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Insolvency Updates

Chief Justice Sir Michael Barnett recently heard petitions of a voluntary liquidator of two Panamanian companies, BC Capital Group SA and BC Capital Group International SA (“BC Capital entities”) for the Supreme Court of The Bahamas (“Supreme Court”) to supervise the respective voluntary liquidations. The BC Capital entities nexus with The Bahamas were assets within and business conducted from the jurisdiction. They were part of an international group of related entities (“BC Capital Group”). Allegations were made that the BC Capital Group were part of a Ponzi scheme and the United States District Court had, prior to the hearing of the petitions, appointed a Receiver (“US Receiver”) in the United States of America to take control of its assets worldwide. The US Receiver had an application pending for recognition in The Bahamas.

The Chief Justice delivered his Ruling on 12 November 2012 out of which several insolvency law updates of note arise:

Foreign companies ordered wound up by Bahamian Court: Chief Justice Barnett ordered that the voluntary liquidation of the BC Capital entities be continued under the supervision of the Supreme Court. In doing so the Chief Justice utilized one of the several new statutory provisions introduced by the Companies (Winding Up Amendment Act) 2011 (“new insolvency regime”). The former regime had only expressed jurisdiction for the Supreme Court to wind up companies registered under one or other of the Bahamian companies’ legislation.

However, section 185 of the new insolvency regime provides that:

“The court has jurisdiction to make winding up orders in respect of –

(a) an existing company;
(b) a company incorporated and registered under this Act;
(c) a body incorporated under any other law; and
(d) a foreign company which –

   (i) has property located in The Bahamas
   (ii) is carrying on business in The Bahamas
   (iii) is registered under Part VI [of the Companies Act]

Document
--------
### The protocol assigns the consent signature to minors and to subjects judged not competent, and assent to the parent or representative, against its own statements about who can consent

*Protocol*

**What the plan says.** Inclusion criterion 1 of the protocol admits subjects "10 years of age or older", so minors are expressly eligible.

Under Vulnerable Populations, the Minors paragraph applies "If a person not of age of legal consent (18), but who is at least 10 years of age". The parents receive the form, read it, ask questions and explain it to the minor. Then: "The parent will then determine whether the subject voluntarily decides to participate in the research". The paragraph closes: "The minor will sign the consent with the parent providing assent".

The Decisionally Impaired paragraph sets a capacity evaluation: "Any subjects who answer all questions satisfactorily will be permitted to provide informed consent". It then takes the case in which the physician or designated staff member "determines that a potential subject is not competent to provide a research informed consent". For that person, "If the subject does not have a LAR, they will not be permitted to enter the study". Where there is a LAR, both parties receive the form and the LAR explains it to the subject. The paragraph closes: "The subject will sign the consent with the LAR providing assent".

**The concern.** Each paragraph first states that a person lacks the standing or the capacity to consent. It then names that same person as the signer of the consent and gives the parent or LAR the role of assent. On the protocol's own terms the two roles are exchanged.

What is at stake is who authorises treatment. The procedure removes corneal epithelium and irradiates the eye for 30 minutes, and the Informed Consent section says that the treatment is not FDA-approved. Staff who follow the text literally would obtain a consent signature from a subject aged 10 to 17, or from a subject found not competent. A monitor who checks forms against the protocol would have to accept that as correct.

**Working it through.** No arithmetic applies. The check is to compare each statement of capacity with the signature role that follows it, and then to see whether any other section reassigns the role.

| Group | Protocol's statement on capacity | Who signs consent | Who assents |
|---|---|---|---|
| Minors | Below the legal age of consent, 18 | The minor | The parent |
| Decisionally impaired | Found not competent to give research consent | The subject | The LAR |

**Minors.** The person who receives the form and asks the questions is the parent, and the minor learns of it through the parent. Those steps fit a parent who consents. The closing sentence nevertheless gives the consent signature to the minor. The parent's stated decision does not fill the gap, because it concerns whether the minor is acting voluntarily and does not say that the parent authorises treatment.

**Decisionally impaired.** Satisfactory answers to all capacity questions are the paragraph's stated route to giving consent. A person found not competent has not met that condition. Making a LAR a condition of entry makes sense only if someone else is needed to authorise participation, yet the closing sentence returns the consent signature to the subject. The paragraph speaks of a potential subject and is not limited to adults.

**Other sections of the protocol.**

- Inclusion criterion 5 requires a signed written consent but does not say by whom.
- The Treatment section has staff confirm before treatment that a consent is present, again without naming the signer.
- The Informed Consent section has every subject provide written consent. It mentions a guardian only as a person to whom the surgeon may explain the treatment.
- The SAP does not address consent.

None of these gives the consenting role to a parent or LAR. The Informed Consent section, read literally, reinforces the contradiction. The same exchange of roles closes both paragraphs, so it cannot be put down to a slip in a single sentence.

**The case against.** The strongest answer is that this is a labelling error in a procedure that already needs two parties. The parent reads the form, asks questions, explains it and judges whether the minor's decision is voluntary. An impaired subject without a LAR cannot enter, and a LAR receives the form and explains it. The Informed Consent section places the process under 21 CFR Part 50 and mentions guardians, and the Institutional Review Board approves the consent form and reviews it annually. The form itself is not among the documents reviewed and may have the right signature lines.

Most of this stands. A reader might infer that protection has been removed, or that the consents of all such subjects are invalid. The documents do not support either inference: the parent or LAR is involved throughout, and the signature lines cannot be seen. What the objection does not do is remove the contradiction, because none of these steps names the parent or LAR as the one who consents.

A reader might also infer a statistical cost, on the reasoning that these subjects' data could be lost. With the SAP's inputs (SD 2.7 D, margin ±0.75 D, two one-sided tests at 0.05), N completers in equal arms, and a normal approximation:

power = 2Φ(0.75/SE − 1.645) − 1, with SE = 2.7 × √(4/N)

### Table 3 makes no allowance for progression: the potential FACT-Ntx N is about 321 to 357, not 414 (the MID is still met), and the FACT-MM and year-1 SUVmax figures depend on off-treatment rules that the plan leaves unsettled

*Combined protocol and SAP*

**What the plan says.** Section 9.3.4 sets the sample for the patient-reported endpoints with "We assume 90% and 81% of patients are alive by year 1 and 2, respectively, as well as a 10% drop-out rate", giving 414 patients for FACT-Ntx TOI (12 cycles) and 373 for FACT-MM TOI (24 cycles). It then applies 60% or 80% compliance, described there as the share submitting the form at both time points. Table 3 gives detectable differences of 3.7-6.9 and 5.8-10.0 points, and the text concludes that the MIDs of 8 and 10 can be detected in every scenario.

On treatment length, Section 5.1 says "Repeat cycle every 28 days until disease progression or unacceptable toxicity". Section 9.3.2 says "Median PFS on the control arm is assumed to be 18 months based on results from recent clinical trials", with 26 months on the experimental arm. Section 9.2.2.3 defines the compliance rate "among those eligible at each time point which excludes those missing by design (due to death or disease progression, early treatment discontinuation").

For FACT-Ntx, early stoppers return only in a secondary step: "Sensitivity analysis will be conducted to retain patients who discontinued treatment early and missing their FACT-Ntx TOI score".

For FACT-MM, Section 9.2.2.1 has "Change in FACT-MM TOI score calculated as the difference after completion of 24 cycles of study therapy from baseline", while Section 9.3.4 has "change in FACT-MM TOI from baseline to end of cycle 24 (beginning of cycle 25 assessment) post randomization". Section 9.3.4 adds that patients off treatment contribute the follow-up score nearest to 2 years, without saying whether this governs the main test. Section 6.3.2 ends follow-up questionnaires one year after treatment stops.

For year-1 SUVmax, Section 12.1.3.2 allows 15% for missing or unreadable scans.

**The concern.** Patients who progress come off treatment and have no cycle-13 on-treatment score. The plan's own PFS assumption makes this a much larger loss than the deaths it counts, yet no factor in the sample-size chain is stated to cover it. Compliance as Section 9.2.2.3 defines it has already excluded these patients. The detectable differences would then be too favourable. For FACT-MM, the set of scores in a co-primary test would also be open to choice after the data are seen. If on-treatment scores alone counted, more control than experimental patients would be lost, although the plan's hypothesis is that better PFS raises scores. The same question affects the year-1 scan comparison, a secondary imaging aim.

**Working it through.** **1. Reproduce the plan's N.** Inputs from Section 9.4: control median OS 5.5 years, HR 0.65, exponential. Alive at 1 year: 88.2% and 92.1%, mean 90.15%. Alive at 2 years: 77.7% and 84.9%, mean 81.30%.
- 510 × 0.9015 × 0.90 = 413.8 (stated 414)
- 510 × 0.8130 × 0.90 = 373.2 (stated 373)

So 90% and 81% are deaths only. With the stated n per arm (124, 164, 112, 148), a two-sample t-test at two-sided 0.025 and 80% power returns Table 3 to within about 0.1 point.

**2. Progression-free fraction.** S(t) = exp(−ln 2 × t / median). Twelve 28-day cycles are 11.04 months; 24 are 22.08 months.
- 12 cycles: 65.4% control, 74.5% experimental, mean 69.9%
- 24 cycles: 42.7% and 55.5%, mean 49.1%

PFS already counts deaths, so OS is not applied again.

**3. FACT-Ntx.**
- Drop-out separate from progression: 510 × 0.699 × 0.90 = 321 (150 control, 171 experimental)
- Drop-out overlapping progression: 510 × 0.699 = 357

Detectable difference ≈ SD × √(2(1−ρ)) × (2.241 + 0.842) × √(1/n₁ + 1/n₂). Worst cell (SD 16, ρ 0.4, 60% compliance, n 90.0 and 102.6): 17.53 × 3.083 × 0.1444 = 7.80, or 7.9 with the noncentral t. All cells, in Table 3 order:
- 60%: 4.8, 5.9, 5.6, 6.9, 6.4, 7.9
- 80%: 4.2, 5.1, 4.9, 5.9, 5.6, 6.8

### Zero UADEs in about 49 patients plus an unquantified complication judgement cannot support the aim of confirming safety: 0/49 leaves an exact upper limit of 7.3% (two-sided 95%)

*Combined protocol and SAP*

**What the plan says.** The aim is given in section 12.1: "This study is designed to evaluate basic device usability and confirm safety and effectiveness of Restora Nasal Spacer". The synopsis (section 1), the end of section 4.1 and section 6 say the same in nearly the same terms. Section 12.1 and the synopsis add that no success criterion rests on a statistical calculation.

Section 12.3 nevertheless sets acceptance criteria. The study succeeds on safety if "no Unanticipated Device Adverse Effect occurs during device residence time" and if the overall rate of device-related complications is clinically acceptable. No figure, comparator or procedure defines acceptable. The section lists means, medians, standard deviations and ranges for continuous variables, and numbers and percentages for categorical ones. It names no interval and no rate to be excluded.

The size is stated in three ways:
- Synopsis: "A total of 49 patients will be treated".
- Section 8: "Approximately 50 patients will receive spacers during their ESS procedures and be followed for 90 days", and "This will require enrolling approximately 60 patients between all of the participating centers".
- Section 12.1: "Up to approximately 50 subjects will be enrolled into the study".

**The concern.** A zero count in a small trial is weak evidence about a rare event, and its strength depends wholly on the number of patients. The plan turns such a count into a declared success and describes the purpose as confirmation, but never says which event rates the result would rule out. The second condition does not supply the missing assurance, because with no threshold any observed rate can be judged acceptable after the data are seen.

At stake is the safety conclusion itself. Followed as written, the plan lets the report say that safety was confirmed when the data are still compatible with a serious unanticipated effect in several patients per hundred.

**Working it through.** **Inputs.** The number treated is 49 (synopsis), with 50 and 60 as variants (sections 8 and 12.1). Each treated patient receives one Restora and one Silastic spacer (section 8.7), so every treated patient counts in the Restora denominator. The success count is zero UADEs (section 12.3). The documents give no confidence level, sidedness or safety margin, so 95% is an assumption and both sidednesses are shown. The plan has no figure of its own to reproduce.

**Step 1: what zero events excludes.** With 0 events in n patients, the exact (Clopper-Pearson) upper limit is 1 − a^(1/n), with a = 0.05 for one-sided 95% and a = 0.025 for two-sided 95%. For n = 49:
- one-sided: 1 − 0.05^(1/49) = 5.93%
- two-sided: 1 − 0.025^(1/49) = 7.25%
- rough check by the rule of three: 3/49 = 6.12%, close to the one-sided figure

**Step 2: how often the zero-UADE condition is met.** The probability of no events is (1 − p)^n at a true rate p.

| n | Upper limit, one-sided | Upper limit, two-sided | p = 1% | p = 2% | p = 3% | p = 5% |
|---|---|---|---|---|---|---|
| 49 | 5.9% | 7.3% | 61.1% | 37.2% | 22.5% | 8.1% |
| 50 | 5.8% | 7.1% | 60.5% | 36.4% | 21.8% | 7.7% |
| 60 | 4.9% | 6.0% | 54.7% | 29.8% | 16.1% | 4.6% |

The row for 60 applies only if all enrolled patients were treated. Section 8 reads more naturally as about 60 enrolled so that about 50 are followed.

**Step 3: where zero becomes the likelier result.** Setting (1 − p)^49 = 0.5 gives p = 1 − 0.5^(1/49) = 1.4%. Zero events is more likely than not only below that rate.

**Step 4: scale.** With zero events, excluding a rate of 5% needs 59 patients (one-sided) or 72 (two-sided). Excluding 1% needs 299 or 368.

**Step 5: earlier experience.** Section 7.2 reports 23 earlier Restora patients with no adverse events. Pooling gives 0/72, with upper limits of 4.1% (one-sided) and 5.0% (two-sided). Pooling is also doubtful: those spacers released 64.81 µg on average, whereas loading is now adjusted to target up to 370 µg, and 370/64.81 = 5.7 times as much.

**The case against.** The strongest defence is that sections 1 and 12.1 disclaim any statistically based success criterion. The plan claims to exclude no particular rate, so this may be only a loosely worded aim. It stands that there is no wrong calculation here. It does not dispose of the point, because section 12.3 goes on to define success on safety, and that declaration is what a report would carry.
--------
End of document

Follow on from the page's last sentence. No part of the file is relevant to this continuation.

Requirements of a “foreign practitioner”: The Chief Justice availed the court of jurisdiction under section 226 of the new insolvency regime to appoint qualified insolvency practitioners in The Bahamas together with a foreign practitioner.

The new insolvency regime introduced into the companies legislation nomenclatures of “qualified insolvency practitioner” and “foreign practitioner”. A foreign practitioner is defined as a person “who is qualified under the law of a foreign country to perform functions equivalent to those performed by official liquidators under [the new insolvency regime] or trustees in bankruptcy under the Bankruptcy Act”. Further the Insolvency Practitioners Regulations (“Regulations”) requires that a foreign practitioner meets the independence and insurance requirements of those Regulations for eligibility for appointment jointly with a qualified insolvency practitioner.

The Chief Justice also held that a foreign person who had been appointed by a foreign court as a Receiver of an insolvent company within five years meets the requirement of Regulations once he had, in addition, satisfied the Regulations’ requirements regarding independence and insurance.

Cooperation with US Receiver in Appointment of Joint Official Liquidators: The foreign practitioner appointed was in fact a senior officer of the firm appointed by the US District Court as the US Receiver. In making that appointment the Chief Justice rejected arguments in opposition that alleged a conflict between the roles of the US Receiver and that of Bahamian appointed liquidators. Finding a common primary duty of both the US Receiver and a Bahamian liquidator to collect assets, the Chief Justice favoured “cooperation between the work of the [US] Receiver and that of the [official] liquidator.” In so doing, the Chief Justice stated, amongst other things:

“The creditors are not served by two different persons seeking to recover the same assets one in the capacity of a Receiver and another in the capacity as a Liquidator.”

In the result, two qualified insolvency practitioners in The Bahamas together with a foreign practitioner, (the senior officer of the US Receiver) were appointed joint official liquidators of the BC Capital entities.

The pairing of a foreign practitioner who is also authorized under a US Receivership with local qualified insolvency practitioners by jointly appointing them as official liquidators effectively represents both a practical approach of combining efforts and a high level of international judicial cooperation between the US District Court and the Supreme Court in the investigation and administration of the estates of entities alleged to have been part of an international Ponzi scheme. The Grand Court of the Cayman Islands had acted similarly in its appointment of joint official liquidators of companies in that jurisdiction regarding the Cash4Titles Ponzi scheme.

The joint official liquidators are Kevin D Seymour and Kevin G Cambridge of PricewaterhouseCoopers Advisory (Bahamas) Limited, Bahamas, and Brick Kane of Robb Evans & Associates LLC, California, USA.

Delaney Partners are counsel and attorneys to the joint official liquidators.

© Delaney Partners. Published January 16 2013

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